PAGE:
Israeli Christians Declare Affinity for Jewish State

October 8, 2013

3 min read

Christian Israelis

“For the LORD will have compassion on Jacob, and will yet choose Israel, and set them in their own land; and the stranger shall join himself with them, and they shall cleave to the house of Jacob.”  (Isaiah 14:1)

Christian Israelis
At a meeting of the top Christian Arab officials in Israel, Father Gabriel Naddaf said, “The Christian public wants to integrate into Israeli society.” (Photo: Moshe Milner/GPO/Flash90)

At a recent conference in Jerusalem, leading Israeli Christians gathered to set themselves apart from their Muslim counterparts and declare their affinity for the Jewish state in which they reside.  At the conference, entitled “Israeli Christians: Breaking Free? The advent of an independent Christian voice in Israel,” representatives of the community reiterated one by one, “We are not Arabs, we are Christians who speak Arabic.”

Father Gabriel Naddaf of Nazareth, spiritual leader of the Israeli Christian Recruitment Forum, spoke first.  “I am here to open the public’s eyes,” he said. “If we want to refrain from lying to our own souls and to the general public, we must say clearly and unwaveringly: enough!

“The Christian public wants to integrate into Israeli society, against the wishes of its old leadership. There are those who keep pushing us to the margins, keeping us the victims [of a] nationalism that is not our own, and of a conflict that has nothing to do with us,” Israel Hayom reported.

Naddaf also quoted the founder of the  Israeli Christian Recruitment Forum, Maj. Ihab Shlayan, as saying: “The Christians will not be made into hostages, or allow themselves to be controlled by those who wish to impose their nationality, religion and way of life upon us. We will not agree to hide behind the groups that control the streets. We want to live in Israel — brothers in arms and brothers in peace. We want to stand guard and serve as the first line of defense in this Holy Land, the Land of Israel.”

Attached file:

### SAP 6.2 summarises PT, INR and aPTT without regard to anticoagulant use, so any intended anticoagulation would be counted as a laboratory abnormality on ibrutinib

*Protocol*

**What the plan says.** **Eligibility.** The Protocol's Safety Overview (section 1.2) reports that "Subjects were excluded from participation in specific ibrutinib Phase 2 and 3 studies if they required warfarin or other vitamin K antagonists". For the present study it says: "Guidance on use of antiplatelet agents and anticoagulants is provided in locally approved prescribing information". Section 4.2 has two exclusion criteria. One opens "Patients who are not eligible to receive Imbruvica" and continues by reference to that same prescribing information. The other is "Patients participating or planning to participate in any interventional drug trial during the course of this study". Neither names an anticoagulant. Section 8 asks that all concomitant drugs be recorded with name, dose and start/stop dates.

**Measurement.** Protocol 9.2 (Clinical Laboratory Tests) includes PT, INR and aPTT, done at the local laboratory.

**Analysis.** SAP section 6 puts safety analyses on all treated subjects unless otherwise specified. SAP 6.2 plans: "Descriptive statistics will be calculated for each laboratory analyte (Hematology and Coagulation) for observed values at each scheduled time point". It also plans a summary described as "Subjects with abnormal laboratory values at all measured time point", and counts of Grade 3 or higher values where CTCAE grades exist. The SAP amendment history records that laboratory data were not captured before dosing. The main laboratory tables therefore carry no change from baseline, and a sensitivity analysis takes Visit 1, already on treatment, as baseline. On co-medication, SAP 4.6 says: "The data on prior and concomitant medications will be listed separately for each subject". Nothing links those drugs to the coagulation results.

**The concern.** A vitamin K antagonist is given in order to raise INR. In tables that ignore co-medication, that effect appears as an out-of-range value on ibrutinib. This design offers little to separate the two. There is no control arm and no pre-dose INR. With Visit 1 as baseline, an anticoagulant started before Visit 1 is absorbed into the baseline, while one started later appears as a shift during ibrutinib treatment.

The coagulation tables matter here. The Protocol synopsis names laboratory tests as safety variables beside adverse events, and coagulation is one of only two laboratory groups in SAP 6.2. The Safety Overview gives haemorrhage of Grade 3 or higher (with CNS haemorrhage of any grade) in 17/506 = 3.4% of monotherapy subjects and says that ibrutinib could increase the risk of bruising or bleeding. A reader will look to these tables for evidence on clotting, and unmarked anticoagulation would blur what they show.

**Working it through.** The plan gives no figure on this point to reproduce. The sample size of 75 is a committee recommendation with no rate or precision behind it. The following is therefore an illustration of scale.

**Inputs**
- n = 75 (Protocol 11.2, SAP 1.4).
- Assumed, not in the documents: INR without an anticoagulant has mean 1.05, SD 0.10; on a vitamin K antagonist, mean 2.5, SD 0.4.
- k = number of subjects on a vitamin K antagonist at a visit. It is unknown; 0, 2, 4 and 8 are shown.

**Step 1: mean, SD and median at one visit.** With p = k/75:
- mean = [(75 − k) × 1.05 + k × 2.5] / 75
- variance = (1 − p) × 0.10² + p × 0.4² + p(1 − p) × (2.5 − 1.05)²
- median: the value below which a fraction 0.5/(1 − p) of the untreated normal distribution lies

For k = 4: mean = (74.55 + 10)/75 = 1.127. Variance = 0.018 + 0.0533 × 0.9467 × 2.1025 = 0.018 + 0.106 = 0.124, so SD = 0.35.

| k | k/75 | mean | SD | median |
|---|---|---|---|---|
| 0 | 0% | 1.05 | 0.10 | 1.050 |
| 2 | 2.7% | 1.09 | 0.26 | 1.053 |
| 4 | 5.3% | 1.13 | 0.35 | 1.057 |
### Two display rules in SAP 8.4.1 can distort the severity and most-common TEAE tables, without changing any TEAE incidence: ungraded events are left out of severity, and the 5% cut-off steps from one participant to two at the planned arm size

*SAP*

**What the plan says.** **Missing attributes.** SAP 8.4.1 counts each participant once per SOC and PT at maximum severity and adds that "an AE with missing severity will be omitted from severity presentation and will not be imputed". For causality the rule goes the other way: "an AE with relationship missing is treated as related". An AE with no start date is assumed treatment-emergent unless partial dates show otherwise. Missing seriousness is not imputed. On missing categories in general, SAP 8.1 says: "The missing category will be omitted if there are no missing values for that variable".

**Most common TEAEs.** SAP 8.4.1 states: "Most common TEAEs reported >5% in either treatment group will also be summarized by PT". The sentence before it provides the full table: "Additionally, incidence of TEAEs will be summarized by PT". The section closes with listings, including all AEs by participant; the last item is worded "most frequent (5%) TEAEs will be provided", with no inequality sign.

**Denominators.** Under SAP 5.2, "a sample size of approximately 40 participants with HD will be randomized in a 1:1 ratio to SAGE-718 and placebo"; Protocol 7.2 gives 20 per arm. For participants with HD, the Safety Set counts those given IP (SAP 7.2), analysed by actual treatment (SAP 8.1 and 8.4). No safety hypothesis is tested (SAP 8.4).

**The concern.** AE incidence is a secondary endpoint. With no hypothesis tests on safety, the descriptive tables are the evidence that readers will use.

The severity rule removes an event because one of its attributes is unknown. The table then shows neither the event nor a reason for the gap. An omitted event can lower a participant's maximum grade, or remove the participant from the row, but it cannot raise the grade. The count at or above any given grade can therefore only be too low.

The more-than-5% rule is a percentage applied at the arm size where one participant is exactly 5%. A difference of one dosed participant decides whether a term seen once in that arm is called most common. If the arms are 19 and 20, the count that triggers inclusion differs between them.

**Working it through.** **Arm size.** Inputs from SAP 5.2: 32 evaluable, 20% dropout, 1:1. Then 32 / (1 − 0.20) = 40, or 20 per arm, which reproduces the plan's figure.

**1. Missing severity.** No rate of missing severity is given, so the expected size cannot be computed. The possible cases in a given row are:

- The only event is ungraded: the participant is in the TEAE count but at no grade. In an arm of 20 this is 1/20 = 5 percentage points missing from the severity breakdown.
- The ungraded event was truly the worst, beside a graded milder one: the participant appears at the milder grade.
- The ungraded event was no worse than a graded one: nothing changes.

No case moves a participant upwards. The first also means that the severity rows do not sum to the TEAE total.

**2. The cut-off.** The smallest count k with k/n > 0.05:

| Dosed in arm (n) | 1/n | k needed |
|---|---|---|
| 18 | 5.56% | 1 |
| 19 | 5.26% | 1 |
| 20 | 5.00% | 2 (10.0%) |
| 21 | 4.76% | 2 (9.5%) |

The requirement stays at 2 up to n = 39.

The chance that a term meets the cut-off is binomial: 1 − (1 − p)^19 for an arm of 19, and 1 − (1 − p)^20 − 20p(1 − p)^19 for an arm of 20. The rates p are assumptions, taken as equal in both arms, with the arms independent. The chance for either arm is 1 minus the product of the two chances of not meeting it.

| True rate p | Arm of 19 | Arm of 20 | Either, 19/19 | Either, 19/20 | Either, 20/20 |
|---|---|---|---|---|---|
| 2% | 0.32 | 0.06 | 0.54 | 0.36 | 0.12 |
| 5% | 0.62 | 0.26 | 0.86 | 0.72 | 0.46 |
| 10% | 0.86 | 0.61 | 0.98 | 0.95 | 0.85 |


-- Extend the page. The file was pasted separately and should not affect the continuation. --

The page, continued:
The Christian community in Israel is the only growing Christian community in the Middle East.  It sees its roots in the Jewish people, and blames the Arab invasions of the 7th century for destroying its unique culture.

“It is unthinkable that our children will be raised on the history of the Nakba and on the hatred of Jews, and not be taught their history,” Naddaf said.

Capt. Bishara Shlayan, founder of the Christian Israeli Party, echoed his sentiments.  “We were raised on Arab political parties,” he said, “the communists, and then the National Democratic Assembly. In time, I realized where these Arab parties were taking us — only against Israel.

“We need to create a different culture,” he continued. “We need to hand out Israeli flags to every child. Education begins here. You enter a school in Nazareth, and you will not see a single Israeli flag. They don’t recognize it. You will only see Palestinian flags.”

Lt. (ret.) Shaadi Khalloul, the spokesman of the Israeli Christian Recruitment Forum and an officer in the Israel Defense Forces Paratroopers Brigade, also spoke.  “The typical Christian student thinks that he belongs to the Arab people and the Islamic nation, instead of speaking to the people with whom he truly shares his roots — the Jewish people, whose origins are in the Land of Israel.”  Over the past three years, Khalloul has fought to have his community recognized by the Interior Ministry as Aramaic Christians, a name that would strengthen their ties to the Jewish community.  Prior to the Arab invasion, Aramaic was the common language spoken in Israel, by Jews and Christians alike.  He calls his group “Bnei Keyama”, meaning allies in Aramaic.  He says he has nothing against Arabs, but does not share their identity.  He claims it is problematic that he is associated with the Arab community, because it pulls him into a conflict that is not his own.

“The typical Christian student thinks that he belongs to the Arab people and the Islamic nation, instead of speaking to the people with whom he truly shares his roots — the Jewish people, whose origins are in the Land of Israel,” Khalloul said.

The conference was a joint effort of the Liaison Committee of B’nai B’rith World Center in Jerusalem and the Ecumenical Theological Research Fraternity in Israel.

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